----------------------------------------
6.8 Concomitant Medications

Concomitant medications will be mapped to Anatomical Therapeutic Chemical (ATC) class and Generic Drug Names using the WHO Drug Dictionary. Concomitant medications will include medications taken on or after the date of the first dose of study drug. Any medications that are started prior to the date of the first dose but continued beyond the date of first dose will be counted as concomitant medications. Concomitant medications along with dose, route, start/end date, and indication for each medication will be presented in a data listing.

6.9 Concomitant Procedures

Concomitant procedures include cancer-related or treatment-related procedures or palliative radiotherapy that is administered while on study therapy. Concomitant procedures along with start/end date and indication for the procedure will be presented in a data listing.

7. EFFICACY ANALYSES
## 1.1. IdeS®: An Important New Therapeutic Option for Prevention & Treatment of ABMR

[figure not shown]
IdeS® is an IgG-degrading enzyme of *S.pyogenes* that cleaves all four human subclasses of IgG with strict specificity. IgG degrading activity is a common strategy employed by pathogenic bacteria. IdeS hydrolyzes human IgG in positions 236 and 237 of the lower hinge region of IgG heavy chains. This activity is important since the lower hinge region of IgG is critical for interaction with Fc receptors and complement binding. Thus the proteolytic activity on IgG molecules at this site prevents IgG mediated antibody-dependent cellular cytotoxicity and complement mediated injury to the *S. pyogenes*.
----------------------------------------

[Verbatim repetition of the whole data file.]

6.8 Concomitant Medications

Concomitant medications will be mapped to Anatomical Therapeutic Chemical (ATC) class and Generic Drug Names using the WHO Drug Dictionary. Concomitant medications will include medications taken on or after the date of the first dose of study drug. Any medications that are started prior to the date of the first dose but continued beyond the date of first dose will be counted as concomitant medications. Concomitant medications along with dose, route, start/end date, and indication for each medication will be presented in a data listing.

6.9 Concomitant Procedures

Concomitant procedures include cancer-related or treatment-related procedures or palliative radiotherapy that is administered while on study therapy. Concomitant procedures along with start/end date and indication for the procedure will be presented in a data listing.

7. EFFICACY ANALYSES
## 1.1. IdeS®: An Important New Therapeutic Option for Prevention & Treatment of ABMR

[figure not shown]
IdeS® is an IgG-degrading enzyme of *S.pyogenes* that cleaves all four human subclasses of IgG with strict specificity. IgG degrading activity is a common strategy employed by pathogenic bacteria. IdeS hydrolyzes human IgG in positions 236 and 237 of the lower hinge region of IgG heavy chains. This activity is important since the lower hinge region of IgG is critical for interaction with Fc receptors and complement binding. Thus the proteolytic activity on IgG molecules at this site prevents IgG mediated antibody-dependent cellular cytotoxicity and complement mediated injury to the *S. pyogenes*.